How do I choose my strike prices?
It is a question I receive almost weekly.
And it’s a fairly straightforward process once you understand the necessary steps. You can use this short step-by-step guide to help you make more informed decisions in the future.
Successful options traders share one commonality: They all follow a quant-based approach.
Years ago, I never thought it made sense to trade earnings. It was a mostly a foreign concept; due to numerous limitations, trading earnings announcements just didn’t make sense from an efficiency standpoint.
Well, things have changed.
Add 52 weekly expiration cycles and a variety of highly liquid products and the clarity of a once unknown calculation . . . and we now have the opportunity to trade earnings news in an efficient and informed manner.
Options Traders: The Key Calculation
The unknown calculation? Expected move.
So, what is expected move?
It’s the price movement the market expects during a given expiration cycle. It’s the key to successfully trading earnings announcements. Fortunately, now we have tools that allow us to see, in real-time, the expected move for any given underlying stock around an earnings announcement.
Let’s look at an example of a trade I placed last week in Disney (NYSE: DIS).
The image below shows the February 19th options chain for Disney. The brown-colored vertical bar in the middle of the image displays the expected move.
As you can see the expected move stretches from the 177.5 put strike to the 201 call strike for a range of $23.50.
On Thursday, I placed a trade around Disney’s earnings. So as long as DIS shares traded within the range shown in the image above, immediately following the company’s earnings announcement, a profitable trade should occur.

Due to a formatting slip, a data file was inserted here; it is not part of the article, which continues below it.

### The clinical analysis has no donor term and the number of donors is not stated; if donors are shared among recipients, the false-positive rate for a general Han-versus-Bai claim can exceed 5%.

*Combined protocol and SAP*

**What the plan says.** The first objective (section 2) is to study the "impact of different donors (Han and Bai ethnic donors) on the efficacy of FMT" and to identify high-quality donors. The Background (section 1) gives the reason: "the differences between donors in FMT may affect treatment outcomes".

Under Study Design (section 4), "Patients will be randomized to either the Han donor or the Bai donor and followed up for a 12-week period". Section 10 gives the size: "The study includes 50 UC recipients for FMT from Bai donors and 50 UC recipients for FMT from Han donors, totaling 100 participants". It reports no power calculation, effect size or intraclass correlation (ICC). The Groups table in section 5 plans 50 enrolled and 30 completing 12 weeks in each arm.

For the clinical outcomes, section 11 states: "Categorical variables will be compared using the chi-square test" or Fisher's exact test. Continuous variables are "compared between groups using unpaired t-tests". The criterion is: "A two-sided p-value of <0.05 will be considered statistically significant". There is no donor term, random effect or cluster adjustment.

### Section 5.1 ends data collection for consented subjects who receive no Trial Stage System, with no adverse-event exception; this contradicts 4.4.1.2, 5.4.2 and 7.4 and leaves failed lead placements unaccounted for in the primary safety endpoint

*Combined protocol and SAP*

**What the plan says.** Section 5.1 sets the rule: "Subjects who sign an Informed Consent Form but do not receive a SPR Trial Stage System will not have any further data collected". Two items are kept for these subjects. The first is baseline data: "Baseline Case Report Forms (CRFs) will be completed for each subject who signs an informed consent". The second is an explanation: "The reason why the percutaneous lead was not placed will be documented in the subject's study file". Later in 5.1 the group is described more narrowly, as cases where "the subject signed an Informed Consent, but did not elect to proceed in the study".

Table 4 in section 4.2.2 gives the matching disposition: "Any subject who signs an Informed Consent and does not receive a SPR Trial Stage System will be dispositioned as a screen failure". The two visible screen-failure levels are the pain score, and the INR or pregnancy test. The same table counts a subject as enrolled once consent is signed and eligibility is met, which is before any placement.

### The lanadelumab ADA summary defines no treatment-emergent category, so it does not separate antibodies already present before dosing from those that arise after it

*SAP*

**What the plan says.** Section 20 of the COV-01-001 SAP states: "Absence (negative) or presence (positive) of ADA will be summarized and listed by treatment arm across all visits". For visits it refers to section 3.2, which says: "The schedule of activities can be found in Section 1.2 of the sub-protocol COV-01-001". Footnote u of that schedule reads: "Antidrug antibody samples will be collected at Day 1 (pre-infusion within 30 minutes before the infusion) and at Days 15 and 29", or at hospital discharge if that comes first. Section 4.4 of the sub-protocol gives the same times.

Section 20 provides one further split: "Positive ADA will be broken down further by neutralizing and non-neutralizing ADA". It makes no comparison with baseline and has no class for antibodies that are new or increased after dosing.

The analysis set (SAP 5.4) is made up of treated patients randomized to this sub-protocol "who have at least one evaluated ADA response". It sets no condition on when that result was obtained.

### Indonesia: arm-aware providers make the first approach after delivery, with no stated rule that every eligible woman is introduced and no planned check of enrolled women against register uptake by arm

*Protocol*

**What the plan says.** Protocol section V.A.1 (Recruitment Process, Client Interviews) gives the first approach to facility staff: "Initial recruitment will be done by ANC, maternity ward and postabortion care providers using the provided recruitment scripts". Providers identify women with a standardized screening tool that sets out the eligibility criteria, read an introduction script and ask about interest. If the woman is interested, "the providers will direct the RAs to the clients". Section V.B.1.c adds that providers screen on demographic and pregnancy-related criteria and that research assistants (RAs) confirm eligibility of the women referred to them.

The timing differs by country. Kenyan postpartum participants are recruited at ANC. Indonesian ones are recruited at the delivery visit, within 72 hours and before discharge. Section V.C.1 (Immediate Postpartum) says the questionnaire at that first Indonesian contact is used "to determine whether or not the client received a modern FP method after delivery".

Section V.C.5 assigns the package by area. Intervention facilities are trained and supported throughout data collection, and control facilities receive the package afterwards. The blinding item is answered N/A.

If we take a closer look, the probability of DIS staying in that expected move at expiration is roughly 78% on the downside and roughly 79% on the upside.
But I chose strikes well outside of the expected range.
I chose the 210 and the 170 strikes which increased the probabilities on the trade to 89% on the downside and 88% on the upside.
Fortunately, I was able to sell an iron condor spread for $0.60 prior to DIS earnings and bought it back the next day for $0.20. Not a bad profit on a one-day trade.
Knowing the expected move prior to placing a trade allows options traders to understand how much risk they are taking on each and every trade they place. It allows you to see what the market, in real-time, expects the underlying stock or ETF to move over a specific period of time.
All options traders should be using this tool to help make their trade decisions.
And best of all, the expected move can be used on longer duration trades as well . . . its power isn’t limited to short-duration trades like earnings season trades . . . which leads me to my trade of the week.
Trade of the Week
Last week I spoke about the incredible speculation that is going on among smaller investors. Well, it hasn’t stopped. And cracks are starting to show. Every extreme that is being hit goes back to March 1999 . . . which doesn’t bode well over the medium term.
Now I’m not saying a crash is going to occur, but what I am saying is that markets don’t go infinitely higher.
When I see people piling into penny stocks at alarming rates, buying call options at a record pace, among many other speculative extremes, well, I pare back my expectations going forward and start to get a bit more defensive.
The following trade is a bearish leaning trade.
Dow Jones (DIA) – Bear Call Trade (open)
This is a five-point spread, so make sure you understand how this will impact your overall position-size.
Here is the trade:
The following are the DIA options with 35 days left until expiration.
Sell to open the DIA March 19th 2021 325 calls
Buy to open the DIA March 19th 2021 330 calls for roughly $0.95 (price may vary slightly, adjust accordingly)
The goal of selling the DIA bear call (credit) spread is to have the underlying ETF, in this case DIA, stay below the 325 strike through March expiration in 35 days.
Here are the parameters for this trade:
- The probability of success: 77.88% (call side)
- The max return on the trade is the credit of $0.95 or roughly 23.4% based on the required margin ($405) over the next 35 days.
- Break-even level: $325.95.
The maximum loss on the trade is $4.05 (remember, that’s really $405 per contract).
As always, options traders, please make sure you understand the risks associated with each and every trade you place.
If you think of yourself as a risk manager first, you will have a much better chance of long-term success . . . and long-term success is what really matters.